Westborough High School, Westborough, MA
Anita Cellucci wanted to become a school librarian “to create that safe space in a way that enriches the community,” she says. Mission accomplished, and much more: At Westborough High School (WHS) in central Massachusetts, Cellucci has turned the library into a safe space to read and learn about anything, including mental health. A 2014 survey of adolescents by the MetroWest Health Foundation found that among the 1,045 WHS students, 30 percent of girls and 14 percent of boys reported “depressive symptoms” in the past 12 months. Girls showed the highest percentage of thoughts of suicide. Cellucci envisioned the library as a place where, along with reading and relaxing, teens could learn about mental wellness and break down stigmas, adopting the pledge #Iamstigmafree.
She made mental health education part of WHS’s library curriculum, with the goal of creating a more empathetic community. While students already sought her as a trusted adult, “Kids go to kids,” she notes. “If they have the tools, they are likely to give them better information.”
With a $5,000 federal Library Services and Technology Act (LSTA) grant that supplemented her $21,000 annual budget, Cellucci funded mental health programs such as yoga, a writing marathon, field trips to slam poetry competitions, and a new Psychology and Literature senior unit, which Cellucci co-teaches with WHS English teacher Kathy Stoker. “A visionary like no other” is how Stoker characterizes the librarian—“one of the most resourceful, intelligent, diligent, passionate, and enthusiastic educators with whom I have worked.”
Seminar students developed a guided-inquiry design project, choosing from topics such as music and art therapy, depression, and post-traumatic stress disorder. One boy lacked confidence in his academic and social abilities, Stoker recounts. “Instead of giving up on him like a lot of people did, [Anita] asked him to take a leadership position in a day seminar. He was awestruck that someone believed in him that much.” In November, Stoker and Cellucci will present on “Educators Exploring Empathy in Emotional Intelligence” at the National Council of Teachers of English convention. Cellucci also spoke about guided-inquiry design at the 2015 American Association of School Librarians conference.
Cellucci has a gift for making people feel at ease, says Westborough Public Library director Maureen Ambrosino, a 2009 Library Journal Mover & Shaker. Frequent collaborators, the two organized a Teen Advisory Board and a community literacy project based on Laura Harrington’s novel Alice Bliss (Viking, 2011), a coming-of-age story about a military family that touches on mental health issues.The book became a town-wide read, a project supported by the LSTA grant. “Not every city or town is lucky enough to have such close relationships between public and school libraries,” says Ambrosino. “Any time I ask other school librarians if they know Anita, they all have the same response—a huge smile, and words to the effect of, ‘Of course! She’s amazing!’”
While the public library’s adult book clubs were discussing Alice Bliss, a WHS summer reading committee, chaired by Cellucci, tapped the novel as its 2015 summer reading pick. Eighteen WHS staff members also signed up for book discussion groups with other adults at the school, including parents. In April 2016, Cellucci used grant funds to bring Harrington to campus for a student writing marathon.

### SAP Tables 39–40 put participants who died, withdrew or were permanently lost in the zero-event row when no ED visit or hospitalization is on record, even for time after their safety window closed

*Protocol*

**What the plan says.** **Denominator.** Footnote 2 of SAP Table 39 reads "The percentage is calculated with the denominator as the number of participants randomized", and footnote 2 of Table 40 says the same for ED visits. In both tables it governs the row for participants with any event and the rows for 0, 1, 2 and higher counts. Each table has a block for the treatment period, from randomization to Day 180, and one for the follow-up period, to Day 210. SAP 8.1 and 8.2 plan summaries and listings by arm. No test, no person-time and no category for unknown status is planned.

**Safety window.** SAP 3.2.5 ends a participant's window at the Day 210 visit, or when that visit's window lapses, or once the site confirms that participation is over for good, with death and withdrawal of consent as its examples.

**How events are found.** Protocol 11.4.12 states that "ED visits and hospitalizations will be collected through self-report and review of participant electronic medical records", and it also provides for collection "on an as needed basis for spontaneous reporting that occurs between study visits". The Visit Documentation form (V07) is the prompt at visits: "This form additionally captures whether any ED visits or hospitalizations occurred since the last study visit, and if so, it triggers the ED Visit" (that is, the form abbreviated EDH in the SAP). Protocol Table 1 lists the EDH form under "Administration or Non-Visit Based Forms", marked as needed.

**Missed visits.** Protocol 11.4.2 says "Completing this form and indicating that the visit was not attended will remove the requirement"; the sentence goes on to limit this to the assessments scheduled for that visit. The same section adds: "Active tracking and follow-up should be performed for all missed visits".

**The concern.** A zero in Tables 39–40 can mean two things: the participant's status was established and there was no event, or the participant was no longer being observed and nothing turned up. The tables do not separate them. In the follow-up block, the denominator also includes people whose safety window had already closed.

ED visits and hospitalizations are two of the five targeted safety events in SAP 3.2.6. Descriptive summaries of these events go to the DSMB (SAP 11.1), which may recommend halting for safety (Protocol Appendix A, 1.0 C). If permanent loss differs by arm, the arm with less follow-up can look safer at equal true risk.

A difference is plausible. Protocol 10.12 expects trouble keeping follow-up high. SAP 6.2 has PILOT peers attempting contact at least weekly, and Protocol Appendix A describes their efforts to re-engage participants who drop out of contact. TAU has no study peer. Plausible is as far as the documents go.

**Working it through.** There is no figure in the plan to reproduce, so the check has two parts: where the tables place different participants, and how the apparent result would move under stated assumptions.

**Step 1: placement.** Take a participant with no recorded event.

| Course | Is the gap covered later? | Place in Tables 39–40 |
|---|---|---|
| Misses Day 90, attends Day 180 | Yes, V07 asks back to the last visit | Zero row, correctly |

“Anita places students and their voices and passions at the center of all her planning,” says Concord-Carlisle Regional High School librarian Robin Cicchetti. In central Massachusetts, Cellucci is known for encouraging student expression—whether that takes the form of weekly lunchtime musical performances or Power Poetry Thursdays. She also chaperones students to participate in the state’s Louder Than a Bomb teen poetry slam festival.
Currently president of the Massachusetts School Library Association, Cellucci has presented before state legislators about the importance of using libraries for mental health outreach and brought students to the statehouse to testify about her program. The Massachusetts Board of Library Commissioners uses her mental health initiative as a model for grant writing. At WHS, only 5.5 percent students are economically disadvantaged. One of Cellucci’s goals is for other school librarians to have resources to dream big, and to advocate for more—and more equitable—funding for school libraries, and certified librarians, across the state.
Grace Hwang Lynch is a freelance writer based in the San Francisco Bay Area. She has written for PBS, PRI, Salon, and BlogHer. Follow her on Twitter @HapaMamaGrace.
About the Award
SLJ presents the third annual School Librarian of the Year Award in partnership with sponsor Scholastic Library Publishing. The award honors a K–12 library professional for outstanding achievement and the exemplary use of 21st-century tools and services to engage children and teens toward fostering multiple literacies.
This year’s award recognizes one winner and two finalists from a strong pool of 48 applicants. The winning school librarian receives a $2,500 cash award, plus $2,500 worth of print and digital materials from Scholastic Library Publishing. The two finalists each receive $500 in materials of their choice from Scholastic Library Publishing.
THE 2016 JUDGES: Kristina Holzweiss, 2015 School Librarian of the Year and librarian and library media specialist at Bay Shore (NY) Middle School; Jodi Mahoney, principal, Greenbrook Elementary School, South Brunswick, NJ; and the editors of School Library Journal.
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